10.01.20

'Baby Yoda' doll donated by 5-year-old Oregon boys makes its way to Cameron Peak fire crew

A new companion arrived this week to keep the Cameron Peak firefighters company while they fight the state's third-largest fire in history — a Baby Yoda doll.

The toy made its way to Cameron Peak firefighters after initially being donated to teams fighting wildfires in southern Oregon. Five-year-old Carver and his grandmother dropped the toy and other supplies off at a donation center in Oregon that was started by resident Tyler Eubanks.

Carver gave the firefighters the Baby Yoda doll with a note attached that said: "Thank you Fire Fighters. Here is a friend for you, in case you get lonely."

"When he dropped off Yoda, everyone (at the donation center) started crying," Eubanks said. 

"The Child," commonly called "Baby Yoda" by fans, is a main character in "The Mandalorian," a Disney+ series based in the Star Wars universe.

Baby Yoda visited crews at three Oregon wildfires before a medic offered to drive the doll down to Larimer County to keep fire crews there company while they fight the Cameron Peak Fire. 

"I (heard) when he got to Colorado people were yelling with excitement," Eubanks said.

Baby Yoda made his first appearance with the Cameron Peak Fire crew during Monday night's livestream update on Facebook.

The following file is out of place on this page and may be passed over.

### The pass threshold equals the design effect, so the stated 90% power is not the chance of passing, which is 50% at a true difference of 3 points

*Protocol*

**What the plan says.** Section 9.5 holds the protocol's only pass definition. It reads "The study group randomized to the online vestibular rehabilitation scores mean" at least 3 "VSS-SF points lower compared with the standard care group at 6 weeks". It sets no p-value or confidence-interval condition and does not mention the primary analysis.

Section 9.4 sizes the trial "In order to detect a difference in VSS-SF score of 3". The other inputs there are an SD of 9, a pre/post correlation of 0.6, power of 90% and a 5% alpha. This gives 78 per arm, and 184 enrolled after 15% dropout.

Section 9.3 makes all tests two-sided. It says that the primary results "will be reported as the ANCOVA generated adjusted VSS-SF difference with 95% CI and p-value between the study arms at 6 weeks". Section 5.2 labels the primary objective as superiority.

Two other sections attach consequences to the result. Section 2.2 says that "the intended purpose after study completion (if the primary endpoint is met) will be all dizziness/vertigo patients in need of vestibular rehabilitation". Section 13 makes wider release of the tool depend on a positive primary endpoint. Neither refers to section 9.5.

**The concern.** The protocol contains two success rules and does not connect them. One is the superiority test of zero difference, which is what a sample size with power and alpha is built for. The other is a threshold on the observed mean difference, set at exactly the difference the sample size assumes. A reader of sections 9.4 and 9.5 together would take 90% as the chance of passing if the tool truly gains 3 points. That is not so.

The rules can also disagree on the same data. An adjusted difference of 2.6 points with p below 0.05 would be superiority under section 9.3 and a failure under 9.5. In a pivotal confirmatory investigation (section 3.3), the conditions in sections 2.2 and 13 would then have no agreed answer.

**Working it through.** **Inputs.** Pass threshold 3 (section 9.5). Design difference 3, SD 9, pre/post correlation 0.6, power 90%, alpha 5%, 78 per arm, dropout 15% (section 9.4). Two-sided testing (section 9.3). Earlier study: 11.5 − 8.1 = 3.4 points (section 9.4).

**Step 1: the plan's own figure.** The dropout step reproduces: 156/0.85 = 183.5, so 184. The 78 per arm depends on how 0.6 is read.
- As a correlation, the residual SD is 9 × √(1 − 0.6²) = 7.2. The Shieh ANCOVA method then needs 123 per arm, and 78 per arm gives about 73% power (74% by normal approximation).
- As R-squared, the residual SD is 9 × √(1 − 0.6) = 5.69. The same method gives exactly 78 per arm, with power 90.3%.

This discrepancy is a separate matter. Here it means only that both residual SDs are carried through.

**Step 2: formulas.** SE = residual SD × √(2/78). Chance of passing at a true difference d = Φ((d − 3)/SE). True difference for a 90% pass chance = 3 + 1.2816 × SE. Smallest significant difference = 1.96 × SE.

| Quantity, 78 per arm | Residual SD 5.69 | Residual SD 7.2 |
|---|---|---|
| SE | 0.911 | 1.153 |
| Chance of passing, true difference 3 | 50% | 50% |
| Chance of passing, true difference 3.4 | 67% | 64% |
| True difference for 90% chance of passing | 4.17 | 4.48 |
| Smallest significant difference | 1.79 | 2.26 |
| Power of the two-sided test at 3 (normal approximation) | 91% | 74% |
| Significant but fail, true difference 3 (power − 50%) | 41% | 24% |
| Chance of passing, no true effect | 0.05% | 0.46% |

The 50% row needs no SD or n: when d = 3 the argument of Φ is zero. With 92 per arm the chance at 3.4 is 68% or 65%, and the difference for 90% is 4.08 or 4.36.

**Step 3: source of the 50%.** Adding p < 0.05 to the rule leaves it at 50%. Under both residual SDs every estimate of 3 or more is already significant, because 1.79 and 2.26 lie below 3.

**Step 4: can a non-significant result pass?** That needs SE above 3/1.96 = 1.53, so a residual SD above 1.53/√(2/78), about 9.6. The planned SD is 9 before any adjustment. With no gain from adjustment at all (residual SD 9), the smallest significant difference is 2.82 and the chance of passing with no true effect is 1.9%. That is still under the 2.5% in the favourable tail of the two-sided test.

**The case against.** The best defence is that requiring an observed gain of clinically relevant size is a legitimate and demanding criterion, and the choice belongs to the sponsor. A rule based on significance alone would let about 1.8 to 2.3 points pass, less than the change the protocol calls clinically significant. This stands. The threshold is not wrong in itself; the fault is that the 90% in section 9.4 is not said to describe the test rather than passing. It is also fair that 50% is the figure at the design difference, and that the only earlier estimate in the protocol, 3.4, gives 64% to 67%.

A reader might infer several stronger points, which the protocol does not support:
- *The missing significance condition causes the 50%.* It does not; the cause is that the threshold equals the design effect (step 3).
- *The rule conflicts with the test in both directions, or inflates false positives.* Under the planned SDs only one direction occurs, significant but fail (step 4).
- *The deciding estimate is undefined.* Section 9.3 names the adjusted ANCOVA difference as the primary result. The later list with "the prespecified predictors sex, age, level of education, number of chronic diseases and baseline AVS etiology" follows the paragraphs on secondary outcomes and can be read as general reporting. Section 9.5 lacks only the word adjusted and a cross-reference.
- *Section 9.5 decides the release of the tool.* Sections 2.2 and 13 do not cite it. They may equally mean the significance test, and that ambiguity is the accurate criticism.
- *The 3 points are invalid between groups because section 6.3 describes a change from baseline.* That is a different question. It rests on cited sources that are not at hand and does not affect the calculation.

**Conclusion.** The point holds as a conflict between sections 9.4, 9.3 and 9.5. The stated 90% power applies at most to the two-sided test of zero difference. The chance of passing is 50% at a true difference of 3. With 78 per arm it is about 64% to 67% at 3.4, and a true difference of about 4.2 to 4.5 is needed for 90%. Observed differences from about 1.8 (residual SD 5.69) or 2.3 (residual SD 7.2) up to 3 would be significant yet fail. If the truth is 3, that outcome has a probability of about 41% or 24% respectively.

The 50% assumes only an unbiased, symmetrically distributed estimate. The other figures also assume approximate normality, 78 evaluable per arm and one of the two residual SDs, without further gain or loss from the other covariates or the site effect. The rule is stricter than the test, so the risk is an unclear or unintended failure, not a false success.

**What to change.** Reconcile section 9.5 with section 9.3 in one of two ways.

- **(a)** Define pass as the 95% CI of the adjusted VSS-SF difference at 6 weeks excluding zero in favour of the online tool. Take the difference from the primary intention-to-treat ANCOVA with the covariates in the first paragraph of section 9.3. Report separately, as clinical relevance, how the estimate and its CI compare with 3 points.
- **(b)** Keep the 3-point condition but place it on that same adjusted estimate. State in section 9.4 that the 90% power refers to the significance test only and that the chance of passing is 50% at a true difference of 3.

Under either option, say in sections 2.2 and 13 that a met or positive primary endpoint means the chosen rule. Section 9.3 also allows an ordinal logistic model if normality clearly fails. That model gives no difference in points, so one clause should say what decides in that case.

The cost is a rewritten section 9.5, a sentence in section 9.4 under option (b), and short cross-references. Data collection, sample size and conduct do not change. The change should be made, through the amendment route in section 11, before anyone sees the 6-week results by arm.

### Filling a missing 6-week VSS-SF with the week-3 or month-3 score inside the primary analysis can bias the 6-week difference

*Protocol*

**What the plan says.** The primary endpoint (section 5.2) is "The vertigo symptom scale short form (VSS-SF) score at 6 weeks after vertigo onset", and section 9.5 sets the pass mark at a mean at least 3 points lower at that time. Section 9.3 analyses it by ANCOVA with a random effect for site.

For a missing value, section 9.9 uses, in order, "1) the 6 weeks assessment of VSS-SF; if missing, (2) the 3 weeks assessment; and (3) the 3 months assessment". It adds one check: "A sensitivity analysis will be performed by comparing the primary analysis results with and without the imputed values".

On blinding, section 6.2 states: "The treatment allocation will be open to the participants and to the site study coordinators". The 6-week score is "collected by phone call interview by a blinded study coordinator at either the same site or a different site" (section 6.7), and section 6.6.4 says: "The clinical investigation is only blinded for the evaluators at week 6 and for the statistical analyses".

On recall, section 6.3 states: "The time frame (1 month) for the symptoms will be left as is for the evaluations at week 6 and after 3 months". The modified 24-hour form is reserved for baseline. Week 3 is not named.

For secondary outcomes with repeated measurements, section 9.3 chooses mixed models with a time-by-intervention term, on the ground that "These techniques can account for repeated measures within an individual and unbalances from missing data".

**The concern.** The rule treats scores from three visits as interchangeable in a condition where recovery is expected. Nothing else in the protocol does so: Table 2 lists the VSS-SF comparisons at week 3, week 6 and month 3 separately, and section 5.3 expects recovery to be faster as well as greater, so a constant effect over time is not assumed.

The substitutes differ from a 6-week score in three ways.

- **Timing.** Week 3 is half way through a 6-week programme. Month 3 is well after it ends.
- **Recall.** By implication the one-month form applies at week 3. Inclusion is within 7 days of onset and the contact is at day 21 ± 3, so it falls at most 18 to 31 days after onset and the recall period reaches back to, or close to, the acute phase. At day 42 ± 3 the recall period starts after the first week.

"A little boy, 5 years old, didn't want our firefighters to be lonely, so he sent his Baby Yoda to our firefighters," a crew spokesperson said during the update.

Eubanks has been tracking Baby Yoda's journey on a Facebook page called "Baby Yoda fights fires."  

Since Baby Yoda's arrival in Larimer County, Eubanks has shared photos on Facebook with Baby Yoda posing with fire crew members and working hard on morning mission briefings.

Eubanks said firefighters and other crew members have gotten creative with their photos and enjoy sharing a behind-the-scenes look at their jobs with the world.

"I think it's a really big morale booster for them," Eubanks said. "They get to highlight their job that they're doing."

"The reaction has been nothing but overwhelmingly positive," Eubanks said. 

Now that Baby Yoda is a "free agent," Eubanks said fire crews in Utah, Arizona and California have asked for Baby Yoda to visit. Officials in Australia have also asked to have Baby Yoda visit their crews during their fire season, Eubanks said. 

"(The crews) tell me, 'Thank you so much, I can't wait to see the pictures on the page.' I say, 'No, thank you ... you're the heroes,' " Eubanks said.

 

By: Sandy Swanson

Coloradoan